The European Commission and lawmakers plan to enforce a law on device manufacturers like Apple and other electronics companies.
This law makes it mandatory for all electronics companies, including Apple, to create devices that have a common charging port.
On Tuesday, the commission agreed to a common charger, the USB Type-C, for all devices, including smartphones, tablets, headsets, headphones, and digital cameras.
Brussels has advocated for a common mobile charging port for all devices for over a decade after receiving numerous complaints from iPhone and Android users about switching chargers for different devices.
According to a Commission study done in 2019, half of the chargers sold with mobile devices in 2018 had a USB micro-B connector, while 29% had a USB-C connector and 21% had a Lightning connector.
Apple currently uses its Lightning connectors to charge iPhones, so this law could really affect the company. However, the latest Apple laptops and iPads use USB-C connectors already.
The legislation aims to make users’ lives more convenient and save the money spent buying different chargers. Users will be able to use a single charger for all their devices.
For the European Commission, the plan, which was announced last year, will save consumers approximately 250 million euros ($267 million) every year. The plan will also save energy.
Apple was initially against this law, stating that although they “share the European Commission’s commitment to protecting the environment.”
But the company also believes that “strict regulation mandating just one type of connector stifles innovation rather than encouraging it, which in turn will harm consumers in Europe and around the world.”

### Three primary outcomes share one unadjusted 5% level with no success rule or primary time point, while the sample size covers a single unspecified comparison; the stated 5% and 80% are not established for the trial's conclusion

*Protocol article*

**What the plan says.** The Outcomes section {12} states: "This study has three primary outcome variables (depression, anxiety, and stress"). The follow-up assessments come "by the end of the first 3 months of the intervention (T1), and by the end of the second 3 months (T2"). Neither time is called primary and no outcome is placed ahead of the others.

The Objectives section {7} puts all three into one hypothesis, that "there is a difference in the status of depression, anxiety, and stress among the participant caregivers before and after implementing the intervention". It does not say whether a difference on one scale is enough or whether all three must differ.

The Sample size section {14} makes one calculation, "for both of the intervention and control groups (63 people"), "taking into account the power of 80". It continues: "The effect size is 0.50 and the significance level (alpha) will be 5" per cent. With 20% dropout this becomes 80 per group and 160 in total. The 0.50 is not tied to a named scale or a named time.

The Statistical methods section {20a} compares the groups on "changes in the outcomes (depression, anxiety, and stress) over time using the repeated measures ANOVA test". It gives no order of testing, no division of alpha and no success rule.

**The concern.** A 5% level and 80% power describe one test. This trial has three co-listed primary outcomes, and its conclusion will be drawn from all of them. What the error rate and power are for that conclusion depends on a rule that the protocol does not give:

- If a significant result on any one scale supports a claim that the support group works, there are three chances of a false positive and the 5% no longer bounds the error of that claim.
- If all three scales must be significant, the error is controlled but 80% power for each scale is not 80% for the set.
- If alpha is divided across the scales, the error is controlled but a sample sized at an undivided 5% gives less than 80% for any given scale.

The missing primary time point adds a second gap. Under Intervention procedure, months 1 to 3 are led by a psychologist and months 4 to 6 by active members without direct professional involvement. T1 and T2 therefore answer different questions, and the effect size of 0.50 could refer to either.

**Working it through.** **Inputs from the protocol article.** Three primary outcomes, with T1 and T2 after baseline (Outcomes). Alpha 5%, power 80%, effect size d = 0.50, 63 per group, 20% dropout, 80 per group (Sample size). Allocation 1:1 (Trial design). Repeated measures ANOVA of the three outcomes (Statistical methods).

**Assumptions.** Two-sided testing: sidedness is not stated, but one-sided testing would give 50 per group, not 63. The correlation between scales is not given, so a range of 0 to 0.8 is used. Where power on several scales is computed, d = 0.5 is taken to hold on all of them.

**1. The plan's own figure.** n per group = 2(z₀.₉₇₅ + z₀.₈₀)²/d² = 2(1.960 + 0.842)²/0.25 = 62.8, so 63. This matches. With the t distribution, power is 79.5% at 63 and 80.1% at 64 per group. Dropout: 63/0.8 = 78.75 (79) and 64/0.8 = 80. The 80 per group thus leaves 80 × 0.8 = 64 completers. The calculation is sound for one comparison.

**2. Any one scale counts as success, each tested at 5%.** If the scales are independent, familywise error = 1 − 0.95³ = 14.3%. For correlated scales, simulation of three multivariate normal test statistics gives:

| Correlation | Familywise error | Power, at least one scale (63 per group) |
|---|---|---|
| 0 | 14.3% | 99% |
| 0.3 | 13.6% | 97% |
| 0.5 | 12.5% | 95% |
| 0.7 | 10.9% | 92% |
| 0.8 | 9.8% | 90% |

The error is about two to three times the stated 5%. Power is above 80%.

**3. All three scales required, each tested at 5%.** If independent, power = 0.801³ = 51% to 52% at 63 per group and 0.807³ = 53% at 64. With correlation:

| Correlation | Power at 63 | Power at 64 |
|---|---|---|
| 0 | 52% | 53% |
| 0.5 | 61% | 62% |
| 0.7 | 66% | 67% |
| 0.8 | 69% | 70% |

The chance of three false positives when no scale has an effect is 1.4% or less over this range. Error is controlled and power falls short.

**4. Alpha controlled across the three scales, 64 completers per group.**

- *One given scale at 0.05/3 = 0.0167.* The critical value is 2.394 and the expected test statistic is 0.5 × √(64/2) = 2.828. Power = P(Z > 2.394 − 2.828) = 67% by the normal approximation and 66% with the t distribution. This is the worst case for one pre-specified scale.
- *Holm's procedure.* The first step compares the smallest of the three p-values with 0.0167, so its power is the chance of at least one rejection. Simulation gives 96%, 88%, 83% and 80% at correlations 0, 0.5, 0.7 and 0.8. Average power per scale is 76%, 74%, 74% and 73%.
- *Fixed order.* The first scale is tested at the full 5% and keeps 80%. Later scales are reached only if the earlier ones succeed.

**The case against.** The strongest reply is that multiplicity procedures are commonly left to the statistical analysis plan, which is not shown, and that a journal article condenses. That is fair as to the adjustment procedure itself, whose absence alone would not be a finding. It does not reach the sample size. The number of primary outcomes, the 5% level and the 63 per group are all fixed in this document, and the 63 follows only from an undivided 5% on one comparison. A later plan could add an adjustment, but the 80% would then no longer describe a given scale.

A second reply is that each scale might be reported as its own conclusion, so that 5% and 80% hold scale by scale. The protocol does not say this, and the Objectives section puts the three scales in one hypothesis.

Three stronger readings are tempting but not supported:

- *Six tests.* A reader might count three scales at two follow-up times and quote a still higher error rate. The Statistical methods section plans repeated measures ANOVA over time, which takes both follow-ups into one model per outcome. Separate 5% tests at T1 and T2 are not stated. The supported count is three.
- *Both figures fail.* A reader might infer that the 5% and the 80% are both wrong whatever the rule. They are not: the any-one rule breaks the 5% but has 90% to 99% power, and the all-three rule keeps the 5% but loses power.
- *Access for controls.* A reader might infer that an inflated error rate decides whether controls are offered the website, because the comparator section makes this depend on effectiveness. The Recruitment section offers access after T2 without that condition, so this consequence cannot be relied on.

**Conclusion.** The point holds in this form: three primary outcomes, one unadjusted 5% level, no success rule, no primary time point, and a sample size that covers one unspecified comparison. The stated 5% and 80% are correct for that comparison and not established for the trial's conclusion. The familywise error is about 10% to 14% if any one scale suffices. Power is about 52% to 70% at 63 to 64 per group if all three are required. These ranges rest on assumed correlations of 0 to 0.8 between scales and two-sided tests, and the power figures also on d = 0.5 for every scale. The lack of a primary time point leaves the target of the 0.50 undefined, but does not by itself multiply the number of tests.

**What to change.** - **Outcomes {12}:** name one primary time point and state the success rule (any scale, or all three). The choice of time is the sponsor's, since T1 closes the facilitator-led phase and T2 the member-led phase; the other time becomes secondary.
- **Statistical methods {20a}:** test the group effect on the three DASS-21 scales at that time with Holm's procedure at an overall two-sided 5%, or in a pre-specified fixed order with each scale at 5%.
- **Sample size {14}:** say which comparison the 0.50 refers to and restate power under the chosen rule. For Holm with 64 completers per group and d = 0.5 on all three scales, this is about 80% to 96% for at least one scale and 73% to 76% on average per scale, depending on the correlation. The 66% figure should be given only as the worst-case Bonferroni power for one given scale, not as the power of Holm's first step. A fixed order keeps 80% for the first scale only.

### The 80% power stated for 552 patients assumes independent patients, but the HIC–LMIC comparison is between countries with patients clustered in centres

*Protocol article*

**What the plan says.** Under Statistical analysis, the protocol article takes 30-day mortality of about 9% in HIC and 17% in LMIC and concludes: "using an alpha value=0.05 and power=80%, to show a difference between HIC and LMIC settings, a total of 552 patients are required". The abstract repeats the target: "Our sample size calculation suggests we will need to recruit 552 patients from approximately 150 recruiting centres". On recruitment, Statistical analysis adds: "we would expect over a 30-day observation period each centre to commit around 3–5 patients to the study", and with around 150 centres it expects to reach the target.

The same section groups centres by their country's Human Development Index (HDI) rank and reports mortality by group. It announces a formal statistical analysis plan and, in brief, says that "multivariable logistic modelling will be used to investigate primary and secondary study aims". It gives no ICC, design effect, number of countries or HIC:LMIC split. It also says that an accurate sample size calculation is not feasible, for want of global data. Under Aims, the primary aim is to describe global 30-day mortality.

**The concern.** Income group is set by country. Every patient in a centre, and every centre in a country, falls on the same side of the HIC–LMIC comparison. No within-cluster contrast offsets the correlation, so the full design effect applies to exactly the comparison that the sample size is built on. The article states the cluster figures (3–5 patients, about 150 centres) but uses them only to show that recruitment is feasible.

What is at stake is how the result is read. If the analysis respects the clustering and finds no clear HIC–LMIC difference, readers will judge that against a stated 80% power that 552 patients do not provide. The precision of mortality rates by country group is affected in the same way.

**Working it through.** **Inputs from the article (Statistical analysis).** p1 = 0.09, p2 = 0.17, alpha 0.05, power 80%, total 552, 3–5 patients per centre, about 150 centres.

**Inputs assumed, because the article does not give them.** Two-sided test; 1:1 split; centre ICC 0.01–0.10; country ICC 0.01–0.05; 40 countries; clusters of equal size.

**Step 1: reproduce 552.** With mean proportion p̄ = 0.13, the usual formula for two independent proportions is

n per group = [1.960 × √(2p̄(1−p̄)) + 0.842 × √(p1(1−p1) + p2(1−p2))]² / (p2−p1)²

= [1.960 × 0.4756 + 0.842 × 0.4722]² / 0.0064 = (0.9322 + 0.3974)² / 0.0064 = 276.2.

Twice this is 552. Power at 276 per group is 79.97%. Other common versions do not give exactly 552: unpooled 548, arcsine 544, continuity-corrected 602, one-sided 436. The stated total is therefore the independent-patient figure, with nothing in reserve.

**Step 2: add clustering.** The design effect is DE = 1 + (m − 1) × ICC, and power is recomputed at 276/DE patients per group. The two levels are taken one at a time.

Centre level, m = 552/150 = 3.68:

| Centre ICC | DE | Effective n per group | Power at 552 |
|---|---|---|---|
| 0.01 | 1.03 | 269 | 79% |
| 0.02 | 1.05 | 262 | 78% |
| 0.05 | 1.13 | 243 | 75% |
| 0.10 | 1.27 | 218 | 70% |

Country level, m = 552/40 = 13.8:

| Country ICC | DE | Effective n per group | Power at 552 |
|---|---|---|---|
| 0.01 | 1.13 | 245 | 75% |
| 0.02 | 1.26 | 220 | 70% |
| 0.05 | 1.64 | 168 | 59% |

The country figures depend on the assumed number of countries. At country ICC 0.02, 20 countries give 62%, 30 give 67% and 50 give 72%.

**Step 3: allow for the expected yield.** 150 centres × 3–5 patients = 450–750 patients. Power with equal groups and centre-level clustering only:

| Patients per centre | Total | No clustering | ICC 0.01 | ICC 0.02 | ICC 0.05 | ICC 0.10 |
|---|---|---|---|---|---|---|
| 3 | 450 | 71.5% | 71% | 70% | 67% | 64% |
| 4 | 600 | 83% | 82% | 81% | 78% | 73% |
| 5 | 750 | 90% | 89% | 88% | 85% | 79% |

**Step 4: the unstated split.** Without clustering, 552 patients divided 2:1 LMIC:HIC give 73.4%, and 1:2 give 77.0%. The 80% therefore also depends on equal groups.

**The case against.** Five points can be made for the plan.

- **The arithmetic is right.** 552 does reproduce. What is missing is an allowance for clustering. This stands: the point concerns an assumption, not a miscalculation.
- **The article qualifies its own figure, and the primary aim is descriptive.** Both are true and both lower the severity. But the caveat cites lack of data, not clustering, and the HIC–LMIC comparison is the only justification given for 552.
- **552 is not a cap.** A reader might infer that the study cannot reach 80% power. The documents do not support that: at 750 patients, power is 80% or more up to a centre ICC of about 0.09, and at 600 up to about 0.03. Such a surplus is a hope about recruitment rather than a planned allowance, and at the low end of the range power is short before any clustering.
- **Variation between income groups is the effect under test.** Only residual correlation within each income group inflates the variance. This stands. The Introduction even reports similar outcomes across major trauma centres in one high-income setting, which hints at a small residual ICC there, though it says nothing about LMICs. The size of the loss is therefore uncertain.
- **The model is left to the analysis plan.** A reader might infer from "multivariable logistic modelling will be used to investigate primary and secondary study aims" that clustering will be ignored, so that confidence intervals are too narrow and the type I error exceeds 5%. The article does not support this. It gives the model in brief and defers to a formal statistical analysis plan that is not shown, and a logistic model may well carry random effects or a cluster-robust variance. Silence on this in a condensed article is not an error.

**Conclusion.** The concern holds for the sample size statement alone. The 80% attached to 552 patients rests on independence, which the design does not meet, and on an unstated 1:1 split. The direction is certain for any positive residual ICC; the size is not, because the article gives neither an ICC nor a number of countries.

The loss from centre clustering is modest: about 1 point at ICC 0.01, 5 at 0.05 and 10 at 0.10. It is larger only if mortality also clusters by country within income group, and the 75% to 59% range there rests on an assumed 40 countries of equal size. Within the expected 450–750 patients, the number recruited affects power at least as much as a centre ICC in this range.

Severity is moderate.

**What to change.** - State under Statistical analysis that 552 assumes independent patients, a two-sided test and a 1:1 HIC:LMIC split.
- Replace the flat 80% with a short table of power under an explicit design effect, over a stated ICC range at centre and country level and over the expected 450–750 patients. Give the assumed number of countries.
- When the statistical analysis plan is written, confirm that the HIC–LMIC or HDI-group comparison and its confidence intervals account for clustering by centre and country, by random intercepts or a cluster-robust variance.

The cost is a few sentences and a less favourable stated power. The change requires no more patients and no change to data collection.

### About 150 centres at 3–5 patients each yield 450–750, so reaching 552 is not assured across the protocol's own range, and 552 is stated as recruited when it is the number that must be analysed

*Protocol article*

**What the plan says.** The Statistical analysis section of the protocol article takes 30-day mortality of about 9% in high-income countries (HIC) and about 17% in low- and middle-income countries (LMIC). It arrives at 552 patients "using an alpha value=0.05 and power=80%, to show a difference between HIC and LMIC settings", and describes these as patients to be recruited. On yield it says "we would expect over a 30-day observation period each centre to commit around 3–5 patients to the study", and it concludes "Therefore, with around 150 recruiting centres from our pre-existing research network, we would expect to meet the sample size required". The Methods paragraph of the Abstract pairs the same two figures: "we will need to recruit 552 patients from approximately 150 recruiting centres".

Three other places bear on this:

The Apple spokesperson expressed, “We look forward to continued engagement with stakeholders to help find a solution that protects consumer interest, as well as the industry’s ability to innovate and bring exciting new technology to users.”
The company has started working on prototype iPhone models that use USB-C charging ports and not its current Lightning connector.
The official statement from the European Parliament stated that the USB Type-C charging port will become the common charging port for every device in the EU by Autumn of 2024.
Device manufacturers have to comply with the law by 2024. However, laptops were given an extended period of 40 months after the law became official before they had to change.
MEP Alexander Agius Saliba, the main driver of the debate at the parliament, stated that e-readers, earbuds, keyboards, computer mice, and portable navigation devices would also be included in the legislation.
Thierry Breton, the EU Commissioner for Internal Market, stated that the law would allow the growth of innovations like wireless charging, preventing innovation from becoming a cause of market fragmentation or consumer inconvenience.
In the future, the European Commission can unify wireless charging systems. The agreement still needs to be signed by the European Parliament and 27 European countries.